Bourbon & Branch™ is a glimpse back on the 1920's and the era of Prohibition when the sale and consumption of alcoholic beverage was outlawed. You'll experience the ambiance of that time in an actual speakeasy that operated illegally at this location from 1921 to 1933. From 1921-1923 our address is listed in the San Francisco Telephone Directory of the day as "The Ipswitch - A Beverage Parlor". In 1923, an industrious young man by the name of John J. Russell purchased the business as a "going concern" with it's solid base of customers. With his connections to the most notorious bootleggers from Vancouver, BC., he operated his bar under the guise of "JJ Russell's Cigar Shop". He did not sell many cigars. The speakeasy managed to avoid the attention of the governments Prohibition Agents for the remainder of prohibition. History was on JJ Russell's side, as it has been documented that a bar has operated at this Jones Street location since 1867.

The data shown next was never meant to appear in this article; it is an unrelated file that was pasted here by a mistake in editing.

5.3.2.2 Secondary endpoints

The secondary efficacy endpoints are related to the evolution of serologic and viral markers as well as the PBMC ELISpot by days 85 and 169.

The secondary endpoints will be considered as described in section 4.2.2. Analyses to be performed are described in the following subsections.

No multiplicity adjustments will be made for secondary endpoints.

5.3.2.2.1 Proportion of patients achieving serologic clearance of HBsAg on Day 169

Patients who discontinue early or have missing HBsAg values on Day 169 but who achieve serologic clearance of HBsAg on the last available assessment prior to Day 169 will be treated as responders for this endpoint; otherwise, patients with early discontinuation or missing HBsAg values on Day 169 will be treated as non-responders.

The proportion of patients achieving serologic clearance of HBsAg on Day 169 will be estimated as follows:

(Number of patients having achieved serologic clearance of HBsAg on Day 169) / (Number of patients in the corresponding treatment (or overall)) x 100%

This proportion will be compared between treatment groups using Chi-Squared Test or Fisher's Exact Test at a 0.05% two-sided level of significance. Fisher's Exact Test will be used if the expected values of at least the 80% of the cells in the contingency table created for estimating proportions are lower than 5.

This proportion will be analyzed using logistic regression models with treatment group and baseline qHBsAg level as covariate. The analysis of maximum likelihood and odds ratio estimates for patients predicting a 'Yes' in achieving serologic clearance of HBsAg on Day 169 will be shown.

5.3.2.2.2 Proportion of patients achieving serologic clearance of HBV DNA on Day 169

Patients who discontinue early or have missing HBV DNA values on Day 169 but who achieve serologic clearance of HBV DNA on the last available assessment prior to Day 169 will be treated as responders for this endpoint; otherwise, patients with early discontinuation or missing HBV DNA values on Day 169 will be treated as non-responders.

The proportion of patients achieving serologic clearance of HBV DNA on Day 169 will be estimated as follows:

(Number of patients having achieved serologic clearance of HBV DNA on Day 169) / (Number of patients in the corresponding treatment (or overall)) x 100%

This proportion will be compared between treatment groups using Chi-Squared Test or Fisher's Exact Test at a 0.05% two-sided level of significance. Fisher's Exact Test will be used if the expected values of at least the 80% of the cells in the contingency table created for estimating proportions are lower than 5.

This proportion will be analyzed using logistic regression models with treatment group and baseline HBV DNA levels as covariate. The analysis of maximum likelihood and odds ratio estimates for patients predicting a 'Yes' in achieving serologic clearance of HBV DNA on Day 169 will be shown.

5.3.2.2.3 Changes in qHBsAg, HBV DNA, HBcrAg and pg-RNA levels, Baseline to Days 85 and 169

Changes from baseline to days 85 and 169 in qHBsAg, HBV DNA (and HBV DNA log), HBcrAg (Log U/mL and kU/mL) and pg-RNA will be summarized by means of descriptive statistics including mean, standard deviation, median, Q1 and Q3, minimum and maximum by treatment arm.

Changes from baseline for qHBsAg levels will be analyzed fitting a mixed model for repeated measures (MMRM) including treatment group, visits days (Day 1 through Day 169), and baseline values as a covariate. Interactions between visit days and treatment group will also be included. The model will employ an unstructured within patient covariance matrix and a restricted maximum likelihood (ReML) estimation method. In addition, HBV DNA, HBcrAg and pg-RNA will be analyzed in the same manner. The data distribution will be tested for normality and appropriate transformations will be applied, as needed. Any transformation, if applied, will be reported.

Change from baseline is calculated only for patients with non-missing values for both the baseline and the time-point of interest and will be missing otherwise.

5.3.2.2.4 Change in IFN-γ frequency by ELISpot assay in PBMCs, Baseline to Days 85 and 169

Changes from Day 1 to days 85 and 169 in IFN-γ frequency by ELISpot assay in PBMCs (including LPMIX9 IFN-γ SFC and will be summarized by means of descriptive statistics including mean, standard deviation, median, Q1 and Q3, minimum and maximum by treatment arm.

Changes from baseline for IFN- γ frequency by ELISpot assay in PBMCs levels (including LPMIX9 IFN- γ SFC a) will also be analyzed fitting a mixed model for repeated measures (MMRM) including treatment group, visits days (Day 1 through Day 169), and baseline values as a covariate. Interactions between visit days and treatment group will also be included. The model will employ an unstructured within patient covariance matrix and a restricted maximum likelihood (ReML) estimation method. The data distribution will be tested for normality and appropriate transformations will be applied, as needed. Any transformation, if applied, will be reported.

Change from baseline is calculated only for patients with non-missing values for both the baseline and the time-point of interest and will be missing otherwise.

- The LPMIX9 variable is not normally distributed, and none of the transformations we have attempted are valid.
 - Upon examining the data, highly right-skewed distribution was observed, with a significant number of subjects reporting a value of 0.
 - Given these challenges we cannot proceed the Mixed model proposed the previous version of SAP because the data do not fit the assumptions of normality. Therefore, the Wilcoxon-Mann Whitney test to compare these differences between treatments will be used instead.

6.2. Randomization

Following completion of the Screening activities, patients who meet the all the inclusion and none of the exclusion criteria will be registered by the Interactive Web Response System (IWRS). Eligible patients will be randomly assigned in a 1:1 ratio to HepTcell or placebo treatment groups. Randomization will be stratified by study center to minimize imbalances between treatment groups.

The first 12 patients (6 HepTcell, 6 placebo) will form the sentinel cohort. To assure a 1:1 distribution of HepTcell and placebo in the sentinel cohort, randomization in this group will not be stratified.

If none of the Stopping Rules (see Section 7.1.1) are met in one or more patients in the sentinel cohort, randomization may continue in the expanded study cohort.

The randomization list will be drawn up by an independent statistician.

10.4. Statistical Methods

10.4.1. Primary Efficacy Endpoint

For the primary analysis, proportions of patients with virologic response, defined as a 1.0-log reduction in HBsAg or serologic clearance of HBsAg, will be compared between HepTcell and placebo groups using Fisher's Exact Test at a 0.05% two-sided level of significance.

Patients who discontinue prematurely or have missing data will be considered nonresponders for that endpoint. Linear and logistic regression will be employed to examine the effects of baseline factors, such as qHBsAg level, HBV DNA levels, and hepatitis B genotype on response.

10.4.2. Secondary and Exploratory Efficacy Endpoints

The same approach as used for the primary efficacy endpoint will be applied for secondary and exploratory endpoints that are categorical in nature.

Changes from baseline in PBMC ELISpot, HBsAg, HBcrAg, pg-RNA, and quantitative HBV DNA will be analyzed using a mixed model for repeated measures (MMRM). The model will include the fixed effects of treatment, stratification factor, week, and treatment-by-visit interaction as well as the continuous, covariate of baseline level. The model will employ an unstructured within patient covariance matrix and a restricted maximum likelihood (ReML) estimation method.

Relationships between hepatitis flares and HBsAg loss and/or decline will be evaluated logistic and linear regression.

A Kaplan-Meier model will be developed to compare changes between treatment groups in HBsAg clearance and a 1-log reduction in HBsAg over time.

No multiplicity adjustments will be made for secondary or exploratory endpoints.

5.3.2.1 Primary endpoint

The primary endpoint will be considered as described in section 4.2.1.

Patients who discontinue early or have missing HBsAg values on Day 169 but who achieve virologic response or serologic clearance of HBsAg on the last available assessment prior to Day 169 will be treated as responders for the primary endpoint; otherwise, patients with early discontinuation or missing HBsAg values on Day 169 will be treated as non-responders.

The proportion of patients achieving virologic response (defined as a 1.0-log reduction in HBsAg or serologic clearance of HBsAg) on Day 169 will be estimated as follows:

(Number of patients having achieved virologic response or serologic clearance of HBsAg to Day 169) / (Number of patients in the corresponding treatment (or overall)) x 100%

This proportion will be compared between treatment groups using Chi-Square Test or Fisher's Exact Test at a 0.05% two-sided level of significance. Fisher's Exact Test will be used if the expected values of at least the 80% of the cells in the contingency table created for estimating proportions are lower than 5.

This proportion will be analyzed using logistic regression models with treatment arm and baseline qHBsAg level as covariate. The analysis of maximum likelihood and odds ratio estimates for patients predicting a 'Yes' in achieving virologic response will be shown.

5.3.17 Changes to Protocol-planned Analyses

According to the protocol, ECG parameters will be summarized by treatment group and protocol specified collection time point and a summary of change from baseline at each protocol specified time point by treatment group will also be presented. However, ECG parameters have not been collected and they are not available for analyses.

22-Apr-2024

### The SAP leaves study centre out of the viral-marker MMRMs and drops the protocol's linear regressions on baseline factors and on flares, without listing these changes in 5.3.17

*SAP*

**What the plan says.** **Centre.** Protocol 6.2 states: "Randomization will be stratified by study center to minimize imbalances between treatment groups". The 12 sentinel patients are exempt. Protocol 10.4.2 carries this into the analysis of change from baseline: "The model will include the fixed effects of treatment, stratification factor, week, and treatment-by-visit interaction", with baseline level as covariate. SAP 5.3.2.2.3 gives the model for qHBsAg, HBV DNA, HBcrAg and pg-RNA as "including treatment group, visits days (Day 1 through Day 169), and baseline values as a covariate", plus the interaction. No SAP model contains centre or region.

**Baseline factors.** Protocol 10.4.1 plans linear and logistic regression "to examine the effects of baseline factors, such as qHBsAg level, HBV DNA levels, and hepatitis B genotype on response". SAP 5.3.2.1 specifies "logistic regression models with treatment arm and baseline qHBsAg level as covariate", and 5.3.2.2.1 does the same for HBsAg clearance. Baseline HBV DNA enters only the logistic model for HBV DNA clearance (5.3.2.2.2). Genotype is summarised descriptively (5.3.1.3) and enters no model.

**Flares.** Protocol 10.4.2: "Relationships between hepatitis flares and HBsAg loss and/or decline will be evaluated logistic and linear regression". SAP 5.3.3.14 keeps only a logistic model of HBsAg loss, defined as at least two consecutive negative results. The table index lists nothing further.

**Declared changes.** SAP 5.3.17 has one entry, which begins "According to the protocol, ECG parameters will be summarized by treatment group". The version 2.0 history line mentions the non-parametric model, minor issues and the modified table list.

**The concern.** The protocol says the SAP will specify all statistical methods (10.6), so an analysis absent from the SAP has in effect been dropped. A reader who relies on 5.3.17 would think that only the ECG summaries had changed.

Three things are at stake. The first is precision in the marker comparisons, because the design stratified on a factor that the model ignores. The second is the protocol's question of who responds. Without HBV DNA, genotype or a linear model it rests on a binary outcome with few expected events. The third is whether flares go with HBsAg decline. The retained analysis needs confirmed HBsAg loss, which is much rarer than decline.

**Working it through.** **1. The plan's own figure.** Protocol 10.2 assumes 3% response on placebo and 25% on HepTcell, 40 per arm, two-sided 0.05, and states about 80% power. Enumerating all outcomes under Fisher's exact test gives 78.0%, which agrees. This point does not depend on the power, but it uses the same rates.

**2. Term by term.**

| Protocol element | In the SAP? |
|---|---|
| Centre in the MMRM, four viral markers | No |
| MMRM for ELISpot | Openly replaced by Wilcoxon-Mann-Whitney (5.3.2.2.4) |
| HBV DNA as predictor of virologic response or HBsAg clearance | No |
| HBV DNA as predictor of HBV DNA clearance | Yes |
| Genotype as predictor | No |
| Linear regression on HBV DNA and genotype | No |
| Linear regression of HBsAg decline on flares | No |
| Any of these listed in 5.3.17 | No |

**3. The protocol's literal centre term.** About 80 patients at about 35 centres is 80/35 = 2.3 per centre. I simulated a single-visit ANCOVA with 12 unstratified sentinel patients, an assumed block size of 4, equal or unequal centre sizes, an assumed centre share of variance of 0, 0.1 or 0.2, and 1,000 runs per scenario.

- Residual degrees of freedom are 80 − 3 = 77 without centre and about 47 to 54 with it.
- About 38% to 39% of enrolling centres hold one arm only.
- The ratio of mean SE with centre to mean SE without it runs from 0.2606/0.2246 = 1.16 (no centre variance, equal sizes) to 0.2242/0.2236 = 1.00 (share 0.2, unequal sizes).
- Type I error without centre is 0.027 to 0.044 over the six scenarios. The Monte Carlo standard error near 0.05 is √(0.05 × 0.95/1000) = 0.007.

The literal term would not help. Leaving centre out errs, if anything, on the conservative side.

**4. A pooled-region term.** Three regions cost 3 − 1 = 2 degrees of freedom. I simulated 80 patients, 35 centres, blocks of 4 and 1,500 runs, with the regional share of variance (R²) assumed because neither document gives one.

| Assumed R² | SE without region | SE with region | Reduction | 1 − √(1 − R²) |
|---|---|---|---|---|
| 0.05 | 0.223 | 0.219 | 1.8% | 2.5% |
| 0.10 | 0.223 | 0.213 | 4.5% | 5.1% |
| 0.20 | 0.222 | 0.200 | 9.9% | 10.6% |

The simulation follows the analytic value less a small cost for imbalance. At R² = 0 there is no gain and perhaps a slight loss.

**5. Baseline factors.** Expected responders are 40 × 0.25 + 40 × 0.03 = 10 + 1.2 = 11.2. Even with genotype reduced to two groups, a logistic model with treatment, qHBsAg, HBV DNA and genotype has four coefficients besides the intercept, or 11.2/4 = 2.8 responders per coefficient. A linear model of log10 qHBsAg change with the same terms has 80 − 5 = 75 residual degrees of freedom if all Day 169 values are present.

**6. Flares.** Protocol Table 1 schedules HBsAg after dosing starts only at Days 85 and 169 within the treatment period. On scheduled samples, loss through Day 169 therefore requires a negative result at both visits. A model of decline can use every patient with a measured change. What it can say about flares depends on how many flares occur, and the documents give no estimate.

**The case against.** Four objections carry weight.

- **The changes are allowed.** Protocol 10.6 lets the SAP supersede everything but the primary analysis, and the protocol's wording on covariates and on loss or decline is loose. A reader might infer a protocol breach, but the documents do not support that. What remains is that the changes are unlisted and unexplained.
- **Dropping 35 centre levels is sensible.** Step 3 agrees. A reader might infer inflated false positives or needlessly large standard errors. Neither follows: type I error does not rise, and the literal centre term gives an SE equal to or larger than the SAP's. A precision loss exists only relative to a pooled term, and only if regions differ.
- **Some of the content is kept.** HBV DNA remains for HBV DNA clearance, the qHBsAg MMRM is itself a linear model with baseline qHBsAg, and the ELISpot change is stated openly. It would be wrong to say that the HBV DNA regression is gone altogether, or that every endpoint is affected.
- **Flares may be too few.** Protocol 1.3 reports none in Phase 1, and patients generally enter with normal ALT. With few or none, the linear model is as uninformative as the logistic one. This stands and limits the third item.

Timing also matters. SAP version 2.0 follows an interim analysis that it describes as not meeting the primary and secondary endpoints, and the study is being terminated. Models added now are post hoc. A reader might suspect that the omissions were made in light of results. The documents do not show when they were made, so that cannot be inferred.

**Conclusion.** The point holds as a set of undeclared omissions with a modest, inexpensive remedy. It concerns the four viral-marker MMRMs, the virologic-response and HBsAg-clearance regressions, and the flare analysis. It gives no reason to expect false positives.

We have a set of house rules that everyone is expected to follow to maintain the "Speakeasy". The term comes from a patron's manner of ordering alcohol without raising suspicion - a bartender would tell a patron to be quiet and 'speak easy'.

The origin of the word predates Prohibition by at least 30 years. Samuel Hudson, a newspaperman in the late 19th century, said he heard the term used in Pittsburgh, PA. in the 1880s by an old Irish woman who sold liquor without a license. She told her clients to "spake-aisy" if they wanted to buy some. The Cassell Dictionary of Slang lists the word as coming into usage around 1890. The term "spake-aisy" was used even a century before this, where it referred to smugglers' hideouts.

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Bourbon and Branch™ 2014